This is a sad reality facing women in the Autonomous Region in Muslim Mindanao. While we celebrate the victory of many political rights for women, Muslim women are burdened several times over. A Moro woman is a mother, daughter, sister, teacher, cook, income-earner, house manager to a clan of tens of heads in just one house. When the men are away because of overseas work, worse, war, the women have to solve the myriad problems confronting a clan which range from daily acts of giving to relatives in need (from death, marriage, hospitalization etc) to political decisions of who to support in elections.
The Asian Development Bank (ADB) notes that ensuring access to high-quality basic social services (i.e., education and health) is a major challenge in the Philippines. Moreso, I note, in ARMM, where all the MOST occur – POOREST, FARTHEST, thus VOICELESS and POWERLESS. The ADB further notes, while there have been some notable accomplishments in the public health system (including the devolution of health services to the local level), major geographic inequities in access to health facilities and services still exist.
Because of the sporadic war in the South, many Muslim women have migrated up North to earn income as sidewalk vendors. Sadly, many have been caught possessing illegal drugs, thus detained in many of NCR jails.
This is not to condone their acts. But can we also look at the causes of poverty? How many layers of discrimination does a Muslim woman have to contend with? Being Woman, being Muslim, being Moro – that’s three.
If the wife of a big Muslim leader who is appointed to a Constitutional Commission is aggrieved at being turned away in applying for a rented house for her family in Manila because of being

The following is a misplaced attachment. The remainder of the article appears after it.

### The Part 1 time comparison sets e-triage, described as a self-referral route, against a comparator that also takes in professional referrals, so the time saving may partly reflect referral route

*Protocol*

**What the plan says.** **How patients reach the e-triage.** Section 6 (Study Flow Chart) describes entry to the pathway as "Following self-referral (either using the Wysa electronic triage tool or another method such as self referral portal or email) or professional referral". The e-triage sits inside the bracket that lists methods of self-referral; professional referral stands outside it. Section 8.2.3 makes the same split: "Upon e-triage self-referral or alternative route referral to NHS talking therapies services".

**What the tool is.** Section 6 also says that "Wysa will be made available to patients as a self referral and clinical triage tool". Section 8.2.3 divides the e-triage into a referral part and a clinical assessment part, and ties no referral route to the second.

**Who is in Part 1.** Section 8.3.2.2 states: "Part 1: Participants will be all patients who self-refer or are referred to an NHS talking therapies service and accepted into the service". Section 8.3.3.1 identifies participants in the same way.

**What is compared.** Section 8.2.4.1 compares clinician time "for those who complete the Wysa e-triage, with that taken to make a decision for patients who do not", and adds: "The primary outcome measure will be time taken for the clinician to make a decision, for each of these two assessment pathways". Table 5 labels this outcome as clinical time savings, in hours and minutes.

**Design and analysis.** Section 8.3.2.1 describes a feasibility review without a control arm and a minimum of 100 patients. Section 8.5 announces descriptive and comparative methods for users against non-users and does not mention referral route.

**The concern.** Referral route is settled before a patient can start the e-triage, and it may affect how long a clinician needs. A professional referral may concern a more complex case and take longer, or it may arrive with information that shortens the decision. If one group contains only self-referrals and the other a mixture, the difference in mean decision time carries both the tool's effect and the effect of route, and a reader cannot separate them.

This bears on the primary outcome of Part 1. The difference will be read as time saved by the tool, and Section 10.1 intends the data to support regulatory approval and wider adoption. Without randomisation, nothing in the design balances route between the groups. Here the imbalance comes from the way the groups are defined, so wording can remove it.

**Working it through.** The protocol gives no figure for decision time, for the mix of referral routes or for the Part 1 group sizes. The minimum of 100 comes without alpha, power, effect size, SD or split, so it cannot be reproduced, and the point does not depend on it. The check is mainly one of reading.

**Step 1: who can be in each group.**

Muslim, then how much more for a poor, non-English/Tagalog speaking Badjao or Yakan from the islands?
Despite 5 to 8 million Muslims in the country, Muslim images in TV are not seen or mainstreamed in newspapers unless they are talking of violence by terrorists, criminals or kidnappers. The lack of inspiring images for Muslims tends to alienate them from doing better. And I hope by writing about their issues, I may be able to help Muslims better speak and articulate their concerns.
There are several proposed laws that may address the concerns of Muslim women – the Magna Carta for Women and the Anti-Discrimination Bill now pending in the Senate. These would provide POSITIVE ACTION mandatory for offices, schools, companies to provide access to MINORITIES, including Muslims who have been marginalized because of their name, identity and dressing.
Many things have to be done to empower our Muslim women. With education and more women fighting for their rights, Muslim women can be inspired to say, Yes, We Can. (Samira A. Gutoc is former secretary-general of the Philippine Muslim Women Council and former editor of the Moro Times.)